2. Other disgusting spots in airports—elevator buttons and escalator handrails, and nobody ever cleans those. At least you can avoid the filthiest kiosks by skipping ones with obviously grimy screens. Whatever you touch, keep your hands away from your face and never ever handle your food with unwashed hands (not even those little ramekins of nuts). It isn’t being paranoid, just common freaking sense.

  3. I don’t understand why the airlines can’t place a Purell-type wall dispenser (or two) adjacent the kiosks. The janitorial service could be responsible for refilling the dispensers. At least the public would know if the janitorial service is doing their job by monitoring the antibacterial liquid in the dispensers. Plus, after using the kiosks (and disinfecting their hands) the pax would reduce spread of bacteria elsewhere in the airport.

  4. I use my knuckle on my little finger to push / touch anything on the screen.
    I use my elbow to push elevator buttons.
    I use the paper towel to turn the faucet knob off and use the same paper towel to pull the door handle.
    I see people go poop, come out and never wash hands and they pull the door handle, what do you think is on that door handle? And this is in the Admiral’s Club. And I saw it last week in the FlagShip Lounge. Happens everywhere, doesn’t matter what income level.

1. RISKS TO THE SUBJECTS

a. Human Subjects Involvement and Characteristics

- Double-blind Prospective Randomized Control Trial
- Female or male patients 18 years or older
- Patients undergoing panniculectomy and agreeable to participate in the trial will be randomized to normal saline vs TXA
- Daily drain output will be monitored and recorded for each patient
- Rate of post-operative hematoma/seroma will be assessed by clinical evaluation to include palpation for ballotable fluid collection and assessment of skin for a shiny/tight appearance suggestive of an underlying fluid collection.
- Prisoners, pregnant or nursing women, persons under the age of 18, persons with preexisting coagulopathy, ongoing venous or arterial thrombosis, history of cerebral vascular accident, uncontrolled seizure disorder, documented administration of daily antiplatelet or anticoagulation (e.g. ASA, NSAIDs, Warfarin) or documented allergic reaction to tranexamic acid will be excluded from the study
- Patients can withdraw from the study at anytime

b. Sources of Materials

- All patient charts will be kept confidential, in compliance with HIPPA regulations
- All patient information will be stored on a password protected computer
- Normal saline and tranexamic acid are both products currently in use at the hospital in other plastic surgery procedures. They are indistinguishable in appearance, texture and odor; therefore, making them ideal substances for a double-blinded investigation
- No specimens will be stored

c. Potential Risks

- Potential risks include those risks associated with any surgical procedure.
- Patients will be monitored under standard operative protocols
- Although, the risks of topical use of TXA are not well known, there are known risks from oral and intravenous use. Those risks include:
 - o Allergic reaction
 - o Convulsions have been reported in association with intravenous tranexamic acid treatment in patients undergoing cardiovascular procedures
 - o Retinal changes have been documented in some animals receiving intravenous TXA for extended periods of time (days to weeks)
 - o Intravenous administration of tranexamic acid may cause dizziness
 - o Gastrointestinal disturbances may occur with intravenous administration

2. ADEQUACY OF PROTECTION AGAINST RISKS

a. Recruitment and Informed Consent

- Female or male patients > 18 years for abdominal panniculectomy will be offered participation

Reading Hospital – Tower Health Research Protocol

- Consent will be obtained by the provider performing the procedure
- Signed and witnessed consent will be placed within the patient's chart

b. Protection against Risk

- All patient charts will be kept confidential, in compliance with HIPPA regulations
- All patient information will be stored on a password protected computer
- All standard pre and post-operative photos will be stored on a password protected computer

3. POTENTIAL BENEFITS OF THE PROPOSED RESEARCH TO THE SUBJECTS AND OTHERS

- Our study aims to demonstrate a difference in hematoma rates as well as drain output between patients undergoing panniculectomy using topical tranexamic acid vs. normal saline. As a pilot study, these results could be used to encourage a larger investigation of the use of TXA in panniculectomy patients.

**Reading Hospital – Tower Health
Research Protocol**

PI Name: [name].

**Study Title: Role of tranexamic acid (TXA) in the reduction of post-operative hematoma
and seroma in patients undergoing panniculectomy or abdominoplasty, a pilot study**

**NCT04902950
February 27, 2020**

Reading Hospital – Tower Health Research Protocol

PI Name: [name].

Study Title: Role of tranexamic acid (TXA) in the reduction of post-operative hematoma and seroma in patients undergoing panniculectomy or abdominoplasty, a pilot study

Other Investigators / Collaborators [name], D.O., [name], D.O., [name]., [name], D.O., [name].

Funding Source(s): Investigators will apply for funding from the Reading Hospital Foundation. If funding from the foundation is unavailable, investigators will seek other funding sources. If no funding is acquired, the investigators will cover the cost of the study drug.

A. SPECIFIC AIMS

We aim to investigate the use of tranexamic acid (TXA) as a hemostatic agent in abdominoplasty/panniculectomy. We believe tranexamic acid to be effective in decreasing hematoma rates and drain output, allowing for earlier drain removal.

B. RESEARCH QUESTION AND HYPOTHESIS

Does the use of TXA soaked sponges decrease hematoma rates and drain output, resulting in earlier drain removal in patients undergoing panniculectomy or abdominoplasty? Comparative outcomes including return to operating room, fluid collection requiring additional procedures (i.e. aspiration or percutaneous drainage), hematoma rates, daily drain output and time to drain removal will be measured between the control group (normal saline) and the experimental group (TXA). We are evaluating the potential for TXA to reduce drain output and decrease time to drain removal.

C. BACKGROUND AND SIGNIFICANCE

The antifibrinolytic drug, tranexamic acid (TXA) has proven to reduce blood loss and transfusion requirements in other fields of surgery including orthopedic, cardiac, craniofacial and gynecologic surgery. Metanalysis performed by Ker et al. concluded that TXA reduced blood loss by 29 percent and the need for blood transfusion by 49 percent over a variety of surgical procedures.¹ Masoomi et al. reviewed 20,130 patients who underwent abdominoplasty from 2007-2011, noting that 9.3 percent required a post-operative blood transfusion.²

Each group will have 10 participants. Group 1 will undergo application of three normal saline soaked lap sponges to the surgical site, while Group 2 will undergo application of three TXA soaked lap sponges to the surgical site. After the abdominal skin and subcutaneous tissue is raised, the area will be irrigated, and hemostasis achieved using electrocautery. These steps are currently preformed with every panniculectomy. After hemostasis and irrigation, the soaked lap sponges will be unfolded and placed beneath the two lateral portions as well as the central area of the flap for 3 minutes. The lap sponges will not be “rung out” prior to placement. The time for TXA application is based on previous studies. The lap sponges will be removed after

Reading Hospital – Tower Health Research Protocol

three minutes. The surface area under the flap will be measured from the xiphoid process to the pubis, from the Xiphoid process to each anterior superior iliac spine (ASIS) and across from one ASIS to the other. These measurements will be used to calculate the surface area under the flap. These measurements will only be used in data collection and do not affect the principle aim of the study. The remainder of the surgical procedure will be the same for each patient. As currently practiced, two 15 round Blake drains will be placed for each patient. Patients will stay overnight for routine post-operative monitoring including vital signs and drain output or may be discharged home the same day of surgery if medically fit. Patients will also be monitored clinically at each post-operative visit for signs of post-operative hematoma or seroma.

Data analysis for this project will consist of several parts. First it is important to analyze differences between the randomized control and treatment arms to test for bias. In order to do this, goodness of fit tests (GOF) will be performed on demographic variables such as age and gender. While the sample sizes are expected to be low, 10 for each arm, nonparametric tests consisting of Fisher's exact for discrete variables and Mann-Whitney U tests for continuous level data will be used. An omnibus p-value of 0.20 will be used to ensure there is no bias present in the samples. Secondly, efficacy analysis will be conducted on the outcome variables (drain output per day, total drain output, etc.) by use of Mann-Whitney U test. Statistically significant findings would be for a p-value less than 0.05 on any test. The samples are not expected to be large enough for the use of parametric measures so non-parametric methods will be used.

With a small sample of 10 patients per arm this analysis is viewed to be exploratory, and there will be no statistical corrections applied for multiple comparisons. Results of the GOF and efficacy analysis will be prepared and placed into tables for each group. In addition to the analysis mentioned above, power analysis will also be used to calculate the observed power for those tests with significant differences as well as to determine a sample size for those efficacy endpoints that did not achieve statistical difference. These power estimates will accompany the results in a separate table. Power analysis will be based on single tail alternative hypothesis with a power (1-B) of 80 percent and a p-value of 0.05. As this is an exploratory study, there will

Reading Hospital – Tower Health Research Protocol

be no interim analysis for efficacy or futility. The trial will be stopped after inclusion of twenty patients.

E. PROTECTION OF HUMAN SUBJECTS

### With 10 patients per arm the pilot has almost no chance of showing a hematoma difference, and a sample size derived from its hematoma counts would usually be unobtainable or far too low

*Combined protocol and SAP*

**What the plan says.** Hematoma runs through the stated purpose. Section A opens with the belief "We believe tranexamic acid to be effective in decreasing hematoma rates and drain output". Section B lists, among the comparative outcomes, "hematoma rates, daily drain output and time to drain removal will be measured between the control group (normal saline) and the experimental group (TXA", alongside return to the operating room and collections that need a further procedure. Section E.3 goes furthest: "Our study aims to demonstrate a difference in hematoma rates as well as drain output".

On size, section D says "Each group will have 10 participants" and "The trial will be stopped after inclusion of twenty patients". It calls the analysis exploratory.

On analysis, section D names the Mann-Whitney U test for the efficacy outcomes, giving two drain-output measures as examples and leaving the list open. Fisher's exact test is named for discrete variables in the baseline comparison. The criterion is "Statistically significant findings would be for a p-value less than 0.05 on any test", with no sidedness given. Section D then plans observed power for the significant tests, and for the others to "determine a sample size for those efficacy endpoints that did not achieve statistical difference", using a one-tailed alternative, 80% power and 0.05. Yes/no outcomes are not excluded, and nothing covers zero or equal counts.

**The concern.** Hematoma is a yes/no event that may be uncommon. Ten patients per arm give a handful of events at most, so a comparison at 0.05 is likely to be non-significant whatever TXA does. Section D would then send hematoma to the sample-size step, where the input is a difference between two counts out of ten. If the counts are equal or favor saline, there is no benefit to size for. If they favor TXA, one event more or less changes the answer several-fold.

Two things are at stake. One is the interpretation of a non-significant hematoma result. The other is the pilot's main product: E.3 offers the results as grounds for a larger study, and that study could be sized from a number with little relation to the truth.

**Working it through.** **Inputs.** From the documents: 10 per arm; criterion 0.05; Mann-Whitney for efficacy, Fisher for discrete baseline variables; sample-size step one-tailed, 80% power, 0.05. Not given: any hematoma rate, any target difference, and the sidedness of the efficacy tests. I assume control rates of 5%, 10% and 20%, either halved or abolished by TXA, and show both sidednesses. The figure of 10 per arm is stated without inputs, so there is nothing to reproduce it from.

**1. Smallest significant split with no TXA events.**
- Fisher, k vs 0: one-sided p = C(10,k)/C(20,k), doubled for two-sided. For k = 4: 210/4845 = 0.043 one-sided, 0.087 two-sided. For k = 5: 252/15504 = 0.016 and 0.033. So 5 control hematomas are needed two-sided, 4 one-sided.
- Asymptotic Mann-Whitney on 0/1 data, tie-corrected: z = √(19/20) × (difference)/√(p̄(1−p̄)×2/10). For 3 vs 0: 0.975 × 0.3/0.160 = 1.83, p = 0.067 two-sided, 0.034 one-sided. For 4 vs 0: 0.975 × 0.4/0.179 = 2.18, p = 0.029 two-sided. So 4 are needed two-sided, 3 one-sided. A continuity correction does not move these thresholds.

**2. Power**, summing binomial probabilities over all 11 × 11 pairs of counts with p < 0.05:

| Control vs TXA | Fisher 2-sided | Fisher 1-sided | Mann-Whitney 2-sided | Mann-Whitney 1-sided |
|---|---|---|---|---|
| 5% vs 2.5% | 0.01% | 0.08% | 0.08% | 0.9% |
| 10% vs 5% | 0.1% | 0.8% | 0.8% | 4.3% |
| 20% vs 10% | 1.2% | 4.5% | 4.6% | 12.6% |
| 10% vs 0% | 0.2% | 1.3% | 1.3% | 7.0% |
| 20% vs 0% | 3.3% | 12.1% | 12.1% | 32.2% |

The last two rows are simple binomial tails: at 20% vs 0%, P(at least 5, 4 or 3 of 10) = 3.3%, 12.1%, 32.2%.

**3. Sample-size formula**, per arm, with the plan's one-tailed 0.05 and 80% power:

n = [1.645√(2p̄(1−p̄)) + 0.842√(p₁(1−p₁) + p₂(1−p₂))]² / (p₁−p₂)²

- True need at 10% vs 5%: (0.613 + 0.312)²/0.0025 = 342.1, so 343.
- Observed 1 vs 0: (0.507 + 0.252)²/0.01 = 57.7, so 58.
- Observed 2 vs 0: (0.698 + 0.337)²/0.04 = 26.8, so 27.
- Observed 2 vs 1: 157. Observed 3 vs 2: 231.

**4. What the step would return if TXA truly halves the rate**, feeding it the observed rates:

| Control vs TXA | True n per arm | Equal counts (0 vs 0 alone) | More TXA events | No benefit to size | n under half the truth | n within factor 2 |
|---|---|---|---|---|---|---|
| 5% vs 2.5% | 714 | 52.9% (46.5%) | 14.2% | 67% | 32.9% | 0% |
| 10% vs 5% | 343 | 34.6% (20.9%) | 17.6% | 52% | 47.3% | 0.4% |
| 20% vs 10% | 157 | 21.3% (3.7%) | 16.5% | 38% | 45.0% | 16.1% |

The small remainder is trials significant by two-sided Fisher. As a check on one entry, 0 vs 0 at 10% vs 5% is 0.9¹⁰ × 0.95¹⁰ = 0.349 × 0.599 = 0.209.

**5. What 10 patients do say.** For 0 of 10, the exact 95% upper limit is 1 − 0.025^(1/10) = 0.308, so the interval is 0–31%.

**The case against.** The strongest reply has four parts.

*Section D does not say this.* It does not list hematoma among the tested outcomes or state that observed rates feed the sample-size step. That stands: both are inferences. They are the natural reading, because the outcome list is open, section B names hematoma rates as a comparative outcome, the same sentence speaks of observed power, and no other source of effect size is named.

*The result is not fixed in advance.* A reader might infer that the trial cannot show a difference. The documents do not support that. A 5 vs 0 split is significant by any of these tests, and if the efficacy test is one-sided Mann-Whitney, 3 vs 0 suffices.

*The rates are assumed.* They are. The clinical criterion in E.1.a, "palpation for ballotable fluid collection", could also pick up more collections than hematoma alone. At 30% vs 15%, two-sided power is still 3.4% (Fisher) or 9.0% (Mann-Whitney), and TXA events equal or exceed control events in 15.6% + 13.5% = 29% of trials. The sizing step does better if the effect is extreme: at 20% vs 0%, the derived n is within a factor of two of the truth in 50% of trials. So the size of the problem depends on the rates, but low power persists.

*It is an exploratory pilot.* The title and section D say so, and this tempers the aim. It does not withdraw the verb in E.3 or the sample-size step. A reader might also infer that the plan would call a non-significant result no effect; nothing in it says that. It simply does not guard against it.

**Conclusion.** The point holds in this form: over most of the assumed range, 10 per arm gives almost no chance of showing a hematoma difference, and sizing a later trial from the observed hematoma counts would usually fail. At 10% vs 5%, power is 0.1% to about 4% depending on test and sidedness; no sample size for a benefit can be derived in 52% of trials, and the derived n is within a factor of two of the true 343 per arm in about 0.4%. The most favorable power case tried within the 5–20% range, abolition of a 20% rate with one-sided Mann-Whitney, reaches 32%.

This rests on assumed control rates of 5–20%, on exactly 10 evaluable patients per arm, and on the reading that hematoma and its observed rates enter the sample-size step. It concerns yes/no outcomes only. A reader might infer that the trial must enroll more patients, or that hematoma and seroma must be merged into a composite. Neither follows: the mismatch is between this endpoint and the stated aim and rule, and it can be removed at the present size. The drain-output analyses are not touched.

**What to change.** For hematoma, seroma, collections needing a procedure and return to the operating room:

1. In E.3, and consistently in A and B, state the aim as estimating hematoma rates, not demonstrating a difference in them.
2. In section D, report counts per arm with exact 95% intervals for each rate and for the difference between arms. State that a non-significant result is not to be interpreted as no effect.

Just watch what people do.

    Oh, and never check bags. Everyone always complains about bags lost, delayed, waiting for bags to show up, etc. Just do not check bags.

  5. Really, like this is a big deal… Talk about a first world problem. Spend a little time living in a tent in a combat zone and you will get over any germ-a-phobia. “That which does not kill us makes you stronger.”

  6. Don’t make too big a deal of this. Just swab someone’s hand (not after they washed them), and see how high a count you get. Hands are constantly touching and grabbing things, which after all it’s what they’re for, and every surface on the planet is chock-full of bacteria. That gets on the hands, which gets on things touched by hands. And you can’t clean kiosks (or for that matter ATMs, slot machines, or armrests on airline seats, to name a few) very often